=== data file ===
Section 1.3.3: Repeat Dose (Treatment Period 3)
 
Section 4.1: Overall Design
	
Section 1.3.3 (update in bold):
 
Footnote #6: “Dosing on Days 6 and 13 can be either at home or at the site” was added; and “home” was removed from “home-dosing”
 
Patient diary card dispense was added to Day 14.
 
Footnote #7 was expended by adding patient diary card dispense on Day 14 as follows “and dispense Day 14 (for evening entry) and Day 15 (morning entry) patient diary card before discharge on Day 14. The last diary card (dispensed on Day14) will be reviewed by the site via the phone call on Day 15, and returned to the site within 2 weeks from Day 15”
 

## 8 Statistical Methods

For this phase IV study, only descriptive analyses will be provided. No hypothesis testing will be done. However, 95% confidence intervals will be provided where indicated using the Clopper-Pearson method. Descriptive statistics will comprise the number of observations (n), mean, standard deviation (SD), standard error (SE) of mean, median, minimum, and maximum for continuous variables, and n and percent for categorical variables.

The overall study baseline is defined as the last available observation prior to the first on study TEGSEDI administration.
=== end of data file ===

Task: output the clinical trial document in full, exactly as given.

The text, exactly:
Section 1.3.3: Repeat Dose (Treatment Period 3)
 
Section 4.1: Overall Design
	
Section 1.3.3 (update in bold):
 
Footnote #6: “Dosing on Days 6 and 13 can be either at home or at the site” was added; and “home” was removed from “home-dosing”
 
Patient diary card dispense was added to Day 14.
 
Footnote #7 was expended by adding patient diary card dispense on Day 14 as follows “and dispense Day 14 (for evening entry) and Day 15 (morning entry) patient diary card before discharge on Day 14. The last diary card (dispensed on Day14) will be reviewed by the site via the phone call on Day 15, and returned to the site within 2 weeks from Day 15”
 

## 8 Statistical Methods

For this phase IV study, only descriptive analyses will be provided. No hypothesis testing will be done. However, 95% confidence intervals will be provided where indicated using the Clopper-Pearson method. Descriptive statistics will comprise the number of observations (n), mean, standard deviation (SD), standard error (SE) of mean, median, minimum, and maximum for continuous variables, and n and percent for categorical variables.

The overall study baseline is defined as the last available observation prior to the first on study TEGSEDI administration.